Meanwhile the PDK transmission is an entirely new eight-speeder. It’s quicker-shifting an’ all, but mostly it’s about saving fuel at speed. Both seventh and eighth are so long, the car actually gets to its circa-190mph at the top end of sixth.

In the chassis, we find similar principles as before but multiple worthwhile upgrades. They include higher-geared steering (with optional four-wheel steer as before), better brakes, and new standard-fit adaptive dampers with a wider range of operation than the 991.

For aero, there are active cooling flaps up front that, when open, also negate front lift. The rear spoiler now has three positions: down, a mid-range, low-drag ‘eco’ position, and the full-speed, full-up setting that keeps you earthbound as you approach the light-aircraft top speed. The spoiler is beautifully integrated when down, but when it rises it looks like the whole backside is falling off. Oops.

Anything else I should know?

If you're reading this in early 2024, then hold your horses. It's unlikely you'll even be able to order a new 911 right now. Parts shortages? Long waiting lists? Nope: it's time for the mid-life refresh. Porsche is busy putting the finishing touches to the facelift 992.2 model, which we'll see not far into 2024.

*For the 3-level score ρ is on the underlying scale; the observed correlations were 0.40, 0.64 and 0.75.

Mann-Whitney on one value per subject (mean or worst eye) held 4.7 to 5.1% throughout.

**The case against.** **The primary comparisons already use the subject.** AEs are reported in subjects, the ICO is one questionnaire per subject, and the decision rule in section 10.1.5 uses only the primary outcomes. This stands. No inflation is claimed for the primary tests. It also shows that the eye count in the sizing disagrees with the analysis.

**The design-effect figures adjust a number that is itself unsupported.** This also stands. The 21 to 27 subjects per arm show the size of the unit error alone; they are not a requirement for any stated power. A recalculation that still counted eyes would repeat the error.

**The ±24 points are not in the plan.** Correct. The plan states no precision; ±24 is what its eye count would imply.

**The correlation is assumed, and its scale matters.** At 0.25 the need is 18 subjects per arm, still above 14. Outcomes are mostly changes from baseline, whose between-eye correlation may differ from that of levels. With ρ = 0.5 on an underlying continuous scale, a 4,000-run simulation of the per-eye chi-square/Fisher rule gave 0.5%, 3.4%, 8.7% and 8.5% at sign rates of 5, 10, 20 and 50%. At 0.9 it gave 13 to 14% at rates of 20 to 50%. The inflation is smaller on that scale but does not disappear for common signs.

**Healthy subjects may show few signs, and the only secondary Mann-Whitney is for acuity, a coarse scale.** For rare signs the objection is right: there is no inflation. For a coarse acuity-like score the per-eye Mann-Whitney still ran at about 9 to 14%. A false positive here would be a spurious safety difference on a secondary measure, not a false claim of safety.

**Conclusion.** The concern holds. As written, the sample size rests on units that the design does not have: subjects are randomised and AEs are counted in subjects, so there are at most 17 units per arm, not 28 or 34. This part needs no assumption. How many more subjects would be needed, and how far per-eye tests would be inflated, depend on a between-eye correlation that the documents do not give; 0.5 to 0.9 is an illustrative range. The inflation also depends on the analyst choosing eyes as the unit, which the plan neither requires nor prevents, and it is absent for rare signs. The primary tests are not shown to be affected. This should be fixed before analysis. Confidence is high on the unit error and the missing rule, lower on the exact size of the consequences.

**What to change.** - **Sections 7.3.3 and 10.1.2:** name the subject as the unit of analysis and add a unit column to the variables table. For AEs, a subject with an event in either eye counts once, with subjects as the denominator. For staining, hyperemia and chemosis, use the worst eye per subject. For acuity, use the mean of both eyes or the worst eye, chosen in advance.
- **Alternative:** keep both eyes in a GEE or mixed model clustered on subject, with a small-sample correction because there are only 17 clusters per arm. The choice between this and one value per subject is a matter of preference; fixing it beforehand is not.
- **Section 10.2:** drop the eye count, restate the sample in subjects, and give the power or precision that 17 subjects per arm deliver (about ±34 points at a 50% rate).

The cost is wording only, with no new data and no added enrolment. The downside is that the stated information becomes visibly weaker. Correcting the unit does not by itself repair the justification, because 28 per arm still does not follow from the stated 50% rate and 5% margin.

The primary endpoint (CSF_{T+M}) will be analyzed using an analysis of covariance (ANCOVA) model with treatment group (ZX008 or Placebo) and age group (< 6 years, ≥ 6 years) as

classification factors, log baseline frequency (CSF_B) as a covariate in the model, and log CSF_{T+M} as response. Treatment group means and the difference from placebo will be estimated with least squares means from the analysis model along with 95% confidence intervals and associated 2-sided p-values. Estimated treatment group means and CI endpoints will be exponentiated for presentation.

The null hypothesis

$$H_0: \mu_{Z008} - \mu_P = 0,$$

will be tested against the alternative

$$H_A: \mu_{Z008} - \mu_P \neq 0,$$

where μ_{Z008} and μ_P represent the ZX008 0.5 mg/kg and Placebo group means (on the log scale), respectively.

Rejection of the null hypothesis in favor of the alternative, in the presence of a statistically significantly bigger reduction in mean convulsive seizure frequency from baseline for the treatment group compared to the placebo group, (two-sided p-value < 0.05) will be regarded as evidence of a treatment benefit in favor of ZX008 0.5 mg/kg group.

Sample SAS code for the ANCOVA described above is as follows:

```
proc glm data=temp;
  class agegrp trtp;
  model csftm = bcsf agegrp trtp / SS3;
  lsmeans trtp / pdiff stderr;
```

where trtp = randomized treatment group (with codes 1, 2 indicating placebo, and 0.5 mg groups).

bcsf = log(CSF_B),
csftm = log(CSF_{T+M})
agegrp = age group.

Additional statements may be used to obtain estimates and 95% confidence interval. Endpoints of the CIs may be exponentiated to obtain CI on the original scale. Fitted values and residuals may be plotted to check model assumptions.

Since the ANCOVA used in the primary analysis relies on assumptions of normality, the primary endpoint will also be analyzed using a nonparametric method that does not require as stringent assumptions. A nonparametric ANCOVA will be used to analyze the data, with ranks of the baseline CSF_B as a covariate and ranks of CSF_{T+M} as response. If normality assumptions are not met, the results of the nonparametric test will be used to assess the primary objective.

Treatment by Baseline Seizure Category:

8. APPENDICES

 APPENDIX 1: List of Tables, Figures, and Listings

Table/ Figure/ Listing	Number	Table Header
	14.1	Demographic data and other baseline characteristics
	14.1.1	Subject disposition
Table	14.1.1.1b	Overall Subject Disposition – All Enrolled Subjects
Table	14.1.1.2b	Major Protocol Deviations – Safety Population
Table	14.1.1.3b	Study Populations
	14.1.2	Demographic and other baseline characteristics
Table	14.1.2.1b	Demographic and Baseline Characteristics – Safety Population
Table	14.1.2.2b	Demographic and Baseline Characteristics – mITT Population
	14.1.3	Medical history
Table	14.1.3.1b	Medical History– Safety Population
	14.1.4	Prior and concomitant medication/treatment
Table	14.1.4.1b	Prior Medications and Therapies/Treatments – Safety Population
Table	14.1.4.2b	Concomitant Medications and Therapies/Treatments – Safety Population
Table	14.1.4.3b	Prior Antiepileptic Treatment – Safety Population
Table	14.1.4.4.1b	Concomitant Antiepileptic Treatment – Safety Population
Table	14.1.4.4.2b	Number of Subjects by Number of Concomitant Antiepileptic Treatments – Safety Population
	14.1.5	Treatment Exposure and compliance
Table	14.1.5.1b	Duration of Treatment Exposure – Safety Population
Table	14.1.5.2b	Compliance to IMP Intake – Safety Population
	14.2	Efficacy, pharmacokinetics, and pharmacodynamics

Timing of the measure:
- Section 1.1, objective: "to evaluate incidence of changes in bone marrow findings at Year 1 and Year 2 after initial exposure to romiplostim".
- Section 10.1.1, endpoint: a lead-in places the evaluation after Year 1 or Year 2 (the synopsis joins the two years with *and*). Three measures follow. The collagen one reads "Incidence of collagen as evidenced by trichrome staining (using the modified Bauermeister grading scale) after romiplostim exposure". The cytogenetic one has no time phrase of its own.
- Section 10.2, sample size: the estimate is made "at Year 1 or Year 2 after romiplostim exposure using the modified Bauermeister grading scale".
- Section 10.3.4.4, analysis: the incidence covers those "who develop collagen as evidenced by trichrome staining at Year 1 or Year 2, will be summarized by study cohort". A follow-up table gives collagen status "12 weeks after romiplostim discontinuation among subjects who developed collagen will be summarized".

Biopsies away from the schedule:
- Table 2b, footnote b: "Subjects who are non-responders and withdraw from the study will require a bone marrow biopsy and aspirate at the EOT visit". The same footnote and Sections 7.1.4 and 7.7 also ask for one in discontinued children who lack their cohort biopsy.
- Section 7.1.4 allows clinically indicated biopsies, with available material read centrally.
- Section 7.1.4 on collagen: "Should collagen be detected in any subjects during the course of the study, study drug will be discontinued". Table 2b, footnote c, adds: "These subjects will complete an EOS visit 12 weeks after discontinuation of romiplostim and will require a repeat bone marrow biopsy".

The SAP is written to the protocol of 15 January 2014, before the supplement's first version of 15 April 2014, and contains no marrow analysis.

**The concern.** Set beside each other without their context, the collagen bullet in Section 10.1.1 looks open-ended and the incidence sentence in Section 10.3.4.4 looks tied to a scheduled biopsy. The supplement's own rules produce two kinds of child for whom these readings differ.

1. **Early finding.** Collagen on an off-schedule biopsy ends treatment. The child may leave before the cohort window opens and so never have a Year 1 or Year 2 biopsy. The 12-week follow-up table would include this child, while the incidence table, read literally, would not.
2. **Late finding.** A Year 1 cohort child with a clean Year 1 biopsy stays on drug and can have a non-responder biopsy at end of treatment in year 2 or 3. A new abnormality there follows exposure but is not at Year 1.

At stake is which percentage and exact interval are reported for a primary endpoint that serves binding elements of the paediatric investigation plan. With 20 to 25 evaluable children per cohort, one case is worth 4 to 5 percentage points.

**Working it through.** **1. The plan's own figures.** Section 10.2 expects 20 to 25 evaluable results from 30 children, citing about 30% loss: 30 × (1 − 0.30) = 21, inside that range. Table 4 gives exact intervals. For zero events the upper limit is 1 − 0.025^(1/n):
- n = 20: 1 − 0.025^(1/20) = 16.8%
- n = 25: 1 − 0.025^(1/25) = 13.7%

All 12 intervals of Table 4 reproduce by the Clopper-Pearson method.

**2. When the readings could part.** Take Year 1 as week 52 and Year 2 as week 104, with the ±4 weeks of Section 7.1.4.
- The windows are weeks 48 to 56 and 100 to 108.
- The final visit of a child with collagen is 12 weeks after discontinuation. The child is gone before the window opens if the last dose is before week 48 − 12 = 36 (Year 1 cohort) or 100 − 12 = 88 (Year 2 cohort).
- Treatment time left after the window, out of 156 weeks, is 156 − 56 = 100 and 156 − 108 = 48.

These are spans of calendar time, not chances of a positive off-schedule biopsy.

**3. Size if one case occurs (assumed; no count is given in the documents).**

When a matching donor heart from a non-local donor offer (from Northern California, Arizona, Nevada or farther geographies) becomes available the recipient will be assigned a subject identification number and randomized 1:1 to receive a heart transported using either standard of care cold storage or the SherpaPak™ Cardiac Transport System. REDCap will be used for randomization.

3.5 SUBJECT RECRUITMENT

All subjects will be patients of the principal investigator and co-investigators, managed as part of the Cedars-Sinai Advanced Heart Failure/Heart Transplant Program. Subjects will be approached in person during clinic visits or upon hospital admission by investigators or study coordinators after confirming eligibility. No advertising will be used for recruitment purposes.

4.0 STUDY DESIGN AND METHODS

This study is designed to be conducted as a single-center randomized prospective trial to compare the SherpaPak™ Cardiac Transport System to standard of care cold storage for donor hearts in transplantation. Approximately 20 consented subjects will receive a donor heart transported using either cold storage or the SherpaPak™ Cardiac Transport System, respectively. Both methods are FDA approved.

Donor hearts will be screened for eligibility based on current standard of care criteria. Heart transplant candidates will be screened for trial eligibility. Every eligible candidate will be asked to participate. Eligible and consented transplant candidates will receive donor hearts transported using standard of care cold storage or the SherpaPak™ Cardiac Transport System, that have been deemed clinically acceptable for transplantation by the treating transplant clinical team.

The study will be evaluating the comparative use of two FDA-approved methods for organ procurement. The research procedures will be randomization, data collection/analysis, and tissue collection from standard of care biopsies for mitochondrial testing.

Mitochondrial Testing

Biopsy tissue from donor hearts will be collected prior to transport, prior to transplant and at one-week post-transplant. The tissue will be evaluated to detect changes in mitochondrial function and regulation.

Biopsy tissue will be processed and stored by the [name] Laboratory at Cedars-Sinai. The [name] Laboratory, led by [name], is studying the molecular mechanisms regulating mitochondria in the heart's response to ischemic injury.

Headline changes include revised bumpers, an all-digital instrument cluster for the first time in a 911, and the appearance of a hybrid version for the very first time. Expect evolutionary tweaks for everything from the Carrera, GTS and Turbo, right through to the GT cars in due course. With a new AMG GT and Aston Martin Vantage also inbound for 2024, Porsche can't afford to put its feet up and allow the pretenders to eat into its lead at the top of the class.

Our choice from the range

What's the verdict?

The Porsche 911 is speedier and grippier than before, but also even better balanced and neater in its handling

The Porsche 911 is speedier and grippier than before, but also even better balanced and neater in its handling. The turbo flat-six now has an energy and charisma few at the price can match.

Yes, it feels a bigger car on the road now, but its daily-use and touring capacity has grown too, showing a comfort and a range of useful technologies that put it alongside mere sportified saloons. It’s as comfortable and useable as them, but satisfies on many more levels.

The 911 is still definitive, stretching the poles of a sports car's abilities without putting a foot wrong.

The Rivals